DIRT GROUP – Growing to Learn, Learning to Grow
Participation in experiential gardening groups influences social skill development in at-risk youth (Turck, 2012)
On October 27th DIRT GROUP Participants demonstrated the skills they have learned, practiced, and mastered through their participation in DIRT GROUP for our Harvest Banquet Celebration and besides reviewing and practicing target area skills identified i each participant’s individual treatment plan–they also fed over 100 people at our banquet. WOW!!! Talk about Paying It Forward!!! This Thanksgiving Season I am grateful for a bunch of kids who many people counted out. The difference they made and the commitment they demonstrated made a difference in their communities. DIRT GROUP 2012 Participants donated 53 turkeys they helped to raise over 5 1/2 months. TEN turkeys were donated to a local ecumenical church outreach group for community meals in November. Each DIRT GROUP Participant also received a donated turkey as well as made donations to additional community members. DIRT GROUP Participants donated over 1,000 pounds of garden fresh produce to local food shelves as they learned to make a difference in others lives. In order to be successful in growing food together, participants are immersed in a rich marinade of experiential skills training opportunities. Together they learn important life and social skills in the context of a gardening/farming project.
Social work with groups is an effective intervention in working with at-risk youth (Collins, 2003; Mishna, Michalski, & Cummings, 2001; Williams, 2000). Through experiential group processes, youth can develop important social, cognitive, and behavioral skills (Long, 2001; Keen, 2004; Nyberg et al., 2008). As stated in the article, by Brendtro & Strother (2007, p. 2):
“A century ago, John Dewey proposed educating children through a curriculum rich in real-life problem-solving experiences. While many traditional schools have been slow to adopt such methods, experiential learning is making a significant impact in alternative education, youth development, and treatment settings. Challenge and adventure activities create powerful learning environments which fully engage youth and foster the development of courage, resilience, and responsibility.”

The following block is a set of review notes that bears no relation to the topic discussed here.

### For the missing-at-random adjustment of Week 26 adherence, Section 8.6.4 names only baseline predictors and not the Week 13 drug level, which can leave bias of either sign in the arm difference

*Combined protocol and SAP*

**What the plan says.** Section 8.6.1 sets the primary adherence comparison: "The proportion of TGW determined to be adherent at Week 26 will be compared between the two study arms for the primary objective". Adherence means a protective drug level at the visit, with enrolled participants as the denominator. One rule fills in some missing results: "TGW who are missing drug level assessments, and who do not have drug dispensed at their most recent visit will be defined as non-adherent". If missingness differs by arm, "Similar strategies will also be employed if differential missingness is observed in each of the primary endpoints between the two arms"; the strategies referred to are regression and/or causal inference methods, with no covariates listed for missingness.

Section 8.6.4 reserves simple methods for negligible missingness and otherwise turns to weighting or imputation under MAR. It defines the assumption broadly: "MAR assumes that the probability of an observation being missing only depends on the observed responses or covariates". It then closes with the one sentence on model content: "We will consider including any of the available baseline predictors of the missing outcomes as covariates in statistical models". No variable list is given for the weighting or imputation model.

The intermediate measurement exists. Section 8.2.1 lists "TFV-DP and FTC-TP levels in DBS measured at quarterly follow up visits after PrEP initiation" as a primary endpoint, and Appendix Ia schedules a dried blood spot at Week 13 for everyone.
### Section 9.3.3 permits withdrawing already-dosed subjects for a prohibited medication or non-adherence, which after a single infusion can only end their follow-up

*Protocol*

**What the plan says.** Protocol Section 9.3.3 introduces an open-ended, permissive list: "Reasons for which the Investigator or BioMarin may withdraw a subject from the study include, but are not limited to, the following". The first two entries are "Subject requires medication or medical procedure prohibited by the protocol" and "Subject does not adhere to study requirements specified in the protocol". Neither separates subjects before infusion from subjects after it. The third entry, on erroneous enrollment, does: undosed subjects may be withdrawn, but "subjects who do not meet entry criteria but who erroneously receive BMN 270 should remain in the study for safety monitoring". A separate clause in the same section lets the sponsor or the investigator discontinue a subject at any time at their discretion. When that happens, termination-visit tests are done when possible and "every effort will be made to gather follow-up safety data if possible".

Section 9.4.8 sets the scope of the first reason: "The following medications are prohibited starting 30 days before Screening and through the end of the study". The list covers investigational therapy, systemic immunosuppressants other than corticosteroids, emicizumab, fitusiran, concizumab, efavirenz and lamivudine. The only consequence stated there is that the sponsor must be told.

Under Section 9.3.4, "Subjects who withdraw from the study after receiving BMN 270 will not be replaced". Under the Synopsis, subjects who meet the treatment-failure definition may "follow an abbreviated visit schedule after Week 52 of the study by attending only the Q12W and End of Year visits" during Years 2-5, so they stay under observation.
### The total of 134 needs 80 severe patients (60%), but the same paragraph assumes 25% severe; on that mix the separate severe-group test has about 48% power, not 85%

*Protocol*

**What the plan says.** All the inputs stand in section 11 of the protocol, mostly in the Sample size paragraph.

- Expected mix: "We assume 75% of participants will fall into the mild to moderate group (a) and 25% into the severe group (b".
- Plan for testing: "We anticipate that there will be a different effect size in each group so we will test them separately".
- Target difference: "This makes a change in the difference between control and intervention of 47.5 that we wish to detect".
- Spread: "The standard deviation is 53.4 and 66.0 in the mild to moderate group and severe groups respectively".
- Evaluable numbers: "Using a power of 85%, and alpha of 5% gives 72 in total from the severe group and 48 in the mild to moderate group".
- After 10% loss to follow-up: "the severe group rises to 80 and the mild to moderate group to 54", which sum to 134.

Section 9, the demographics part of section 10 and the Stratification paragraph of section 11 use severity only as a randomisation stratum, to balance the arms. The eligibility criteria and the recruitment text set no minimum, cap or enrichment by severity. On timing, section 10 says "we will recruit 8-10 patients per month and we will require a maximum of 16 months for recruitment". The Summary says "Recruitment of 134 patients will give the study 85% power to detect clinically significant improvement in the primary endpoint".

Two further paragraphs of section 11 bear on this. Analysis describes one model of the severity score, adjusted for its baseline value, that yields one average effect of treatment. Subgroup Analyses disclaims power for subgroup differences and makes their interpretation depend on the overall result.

Experiential learning opportunities provide a positive learning experience for at-risk youth (Long, 2001; Williams, 2000; Mishna et al., 2001; Collins, 2003; Michalski et al., 2003). Pairing these opportunities with camp or wilderness experiences has demonstrated improved personal relationship skills when youth have a cohesive group experience (Collins, 2003; Williams, 2000). Experiential education has been popular for some time in programs serving at-risk students and has been referred to as, “adventure education, adventure based counseling, wilderness adventure, outdoor education, therapeutic camping, cooperative learning, peer mentoring, and service learning” (Brendtro & Strother, 2007, p. 3). These learning opportunities are often viewed as new experiences that are different from their day to day routine (Brendtro & Strother, 2007; Michalski, Mishna, Worthington, and Cummings, 2003; Collins, 2003) which fosters participation.
Teaching important social & life skills happens quite naturally in the garden and on the farm. These pictures demonstrate some of the tangible results of our cooperative/experiential learning groups. In order for us to be successful growing food together in DIRT GROUP participants learn, practice, & master skills related to emotional self-regulation which includes cooperating with others, following instructions, delaying gratification, dealing with frustration, staying on task, persevering on difficult tasks or projects, doing good quality work, talking with others, planning, being patient, problem solving, and many more. Participating in DIRT GROUP also gives participants an opportunity to be part of something bigger than themselves in a safe, structured, cohesive environment. For many at-risk youth DIRT GROUP provides a REAL sense of social inclusion and belonging. With donations to local food shelves & participating in local markets – youth develop a sense that they can make a positive difference in their communities and feel a strong sense of ownership and pride in themselves. This has a “big ripple effect” as these young people begin to form a social identity where they are acknowledged & affirmed for participating in their communities and begin to shed the labels of “troubled” or “delinquent” youth. These are REAL achievements–not only observable to others but also experienced by participants as a REAL increase of their self-esteem through these accomplishments & contributions. As these youth increase their social competencies through their participation in DIRT GROUP they also learn to generalize these skills to other areas of their lives thereby increasing the quality of their interactions and relationships with family members, peers, and others. The outcome of this marinade increases the mental health of our participants.